When it was built in 1880, to host that year’s World’s Fair, the Royal Exhibition Building was the largest building in Australia. A symbol of how rich Victoria had become during the gold rush years, its size, combination of architectural styles and stunning gardens saw it become the first slice of colonial Australia to be recognised by UNESCO.

Royal Exhibition Building, VIC

17. Sydney Opera House, NSW (2007)

Arguably Australia’s best-known landmark, the Sydney Opera House is a masterpiece of expressionism. Opened in 1973 it has had a large and lasting influence on architecture, the arts and Australian tourism.

Sydney Opera House

18. Australian Convict Sites, NSW, WA, TAS & Norfolk Island (2010)

Modern Australian history began with the country being treated as a prison by the British. While 3000 separate sites were used to house convicts, eleven of these, spread across three states and Norfolk Island, were deemed worthy of UNESCO listing.

19. Ningaloo Reef, WA (2011)

While it’s not as big as the Great Barrier Reef – what is? – at 260km long Ningaloo is still one of the world’s largest coral reefs. It’s also super close to the shore, making it easy for tourists to explore. It’s most famous as the home of the largest known gathering of whale sharks, and acts as their spawning ground.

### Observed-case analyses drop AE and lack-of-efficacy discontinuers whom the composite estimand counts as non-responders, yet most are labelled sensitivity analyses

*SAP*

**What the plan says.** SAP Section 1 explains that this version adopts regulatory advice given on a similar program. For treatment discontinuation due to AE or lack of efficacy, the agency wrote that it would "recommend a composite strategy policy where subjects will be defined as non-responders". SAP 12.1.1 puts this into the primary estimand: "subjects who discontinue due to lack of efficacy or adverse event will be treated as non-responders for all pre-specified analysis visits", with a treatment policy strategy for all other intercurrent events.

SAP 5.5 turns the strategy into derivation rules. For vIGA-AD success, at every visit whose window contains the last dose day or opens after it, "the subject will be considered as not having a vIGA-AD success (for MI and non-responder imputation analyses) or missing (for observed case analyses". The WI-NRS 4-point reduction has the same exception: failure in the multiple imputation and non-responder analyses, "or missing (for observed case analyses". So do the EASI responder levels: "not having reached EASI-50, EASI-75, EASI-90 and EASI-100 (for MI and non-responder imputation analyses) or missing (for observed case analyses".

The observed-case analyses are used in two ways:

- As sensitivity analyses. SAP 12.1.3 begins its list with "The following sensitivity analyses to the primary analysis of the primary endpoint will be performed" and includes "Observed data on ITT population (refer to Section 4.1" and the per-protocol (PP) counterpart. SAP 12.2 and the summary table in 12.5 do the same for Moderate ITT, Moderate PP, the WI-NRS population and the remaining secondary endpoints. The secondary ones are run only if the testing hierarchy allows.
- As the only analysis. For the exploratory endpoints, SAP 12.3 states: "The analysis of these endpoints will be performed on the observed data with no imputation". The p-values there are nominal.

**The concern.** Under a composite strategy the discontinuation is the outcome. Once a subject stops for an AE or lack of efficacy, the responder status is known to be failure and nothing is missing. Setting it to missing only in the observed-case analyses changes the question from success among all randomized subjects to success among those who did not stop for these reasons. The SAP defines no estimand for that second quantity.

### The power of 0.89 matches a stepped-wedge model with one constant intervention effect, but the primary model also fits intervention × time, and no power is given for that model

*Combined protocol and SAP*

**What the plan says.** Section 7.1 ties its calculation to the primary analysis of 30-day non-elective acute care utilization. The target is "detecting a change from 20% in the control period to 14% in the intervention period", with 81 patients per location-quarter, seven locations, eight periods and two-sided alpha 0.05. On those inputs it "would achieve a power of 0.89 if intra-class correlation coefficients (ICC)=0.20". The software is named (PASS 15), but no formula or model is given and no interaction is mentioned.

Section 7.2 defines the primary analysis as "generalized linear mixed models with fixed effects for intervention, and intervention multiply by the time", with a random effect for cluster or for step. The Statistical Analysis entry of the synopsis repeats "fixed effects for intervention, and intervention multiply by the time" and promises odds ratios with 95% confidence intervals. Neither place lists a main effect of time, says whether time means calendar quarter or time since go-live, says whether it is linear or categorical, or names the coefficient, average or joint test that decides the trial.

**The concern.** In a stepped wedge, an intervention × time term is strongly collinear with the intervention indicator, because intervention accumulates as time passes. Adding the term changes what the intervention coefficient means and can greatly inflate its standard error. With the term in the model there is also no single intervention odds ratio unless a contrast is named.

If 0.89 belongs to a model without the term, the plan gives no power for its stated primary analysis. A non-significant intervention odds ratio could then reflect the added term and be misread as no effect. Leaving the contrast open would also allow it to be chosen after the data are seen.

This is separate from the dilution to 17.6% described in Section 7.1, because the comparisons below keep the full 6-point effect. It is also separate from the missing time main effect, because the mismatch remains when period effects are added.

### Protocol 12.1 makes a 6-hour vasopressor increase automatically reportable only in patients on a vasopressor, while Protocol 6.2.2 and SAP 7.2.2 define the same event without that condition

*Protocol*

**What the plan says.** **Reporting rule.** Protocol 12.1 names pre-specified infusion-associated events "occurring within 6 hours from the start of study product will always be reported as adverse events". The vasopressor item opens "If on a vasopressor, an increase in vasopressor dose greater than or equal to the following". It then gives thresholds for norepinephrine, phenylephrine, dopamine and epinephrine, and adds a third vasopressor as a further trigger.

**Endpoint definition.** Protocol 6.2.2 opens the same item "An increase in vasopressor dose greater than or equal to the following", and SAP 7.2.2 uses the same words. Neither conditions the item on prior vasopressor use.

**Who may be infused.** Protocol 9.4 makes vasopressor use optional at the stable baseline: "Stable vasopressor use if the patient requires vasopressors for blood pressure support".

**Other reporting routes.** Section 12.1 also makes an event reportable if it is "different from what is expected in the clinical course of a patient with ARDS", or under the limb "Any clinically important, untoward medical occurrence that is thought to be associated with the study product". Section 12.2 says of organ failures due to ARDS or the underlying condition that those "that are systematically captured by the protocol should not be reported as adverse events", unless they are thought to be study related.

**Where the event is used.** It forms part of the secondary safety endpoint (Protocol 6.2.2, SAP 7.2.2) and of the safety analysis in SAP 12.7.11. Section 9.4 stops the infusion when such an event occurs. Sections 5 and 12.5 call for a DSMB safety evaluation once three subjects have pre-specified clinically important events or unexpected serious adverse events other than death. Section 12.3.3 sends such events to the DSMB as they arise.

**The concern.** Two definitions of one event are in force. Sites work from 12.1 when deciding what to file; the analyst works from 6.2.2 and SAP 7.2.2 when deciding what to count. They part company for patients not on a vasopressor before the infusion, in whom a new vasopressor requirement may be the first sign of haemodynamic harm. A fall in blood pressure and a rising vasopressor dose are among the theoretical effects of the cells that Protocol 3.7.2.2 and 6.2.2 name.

Ningaloo Reef, WA

20. Budj Bim Cultural Landscape, VIC (2019)

Budj Bim Cultural Landscape, Victoria

Australia’s most recent addition to the UNESCO list is Budj Bim, a heritage area dominated by a now inactive volcano, and that was home to the world’s oldest known aquaculture system – at least 6600 years ago the local Gunditjmara people had developed a system of channels to trap and farm eels and fish.

Author: Matthew Heyes

Matthew Heyes is the founder of Backpacker Job Board. Currently based in Melbourne, Matthew originates from UK and came to Australia as a backpacker on a working holiday visa. It was during his time backpacking on the east coast of Australia that he built Backpacker Job Board. Find Matthew Heyes on Linkedin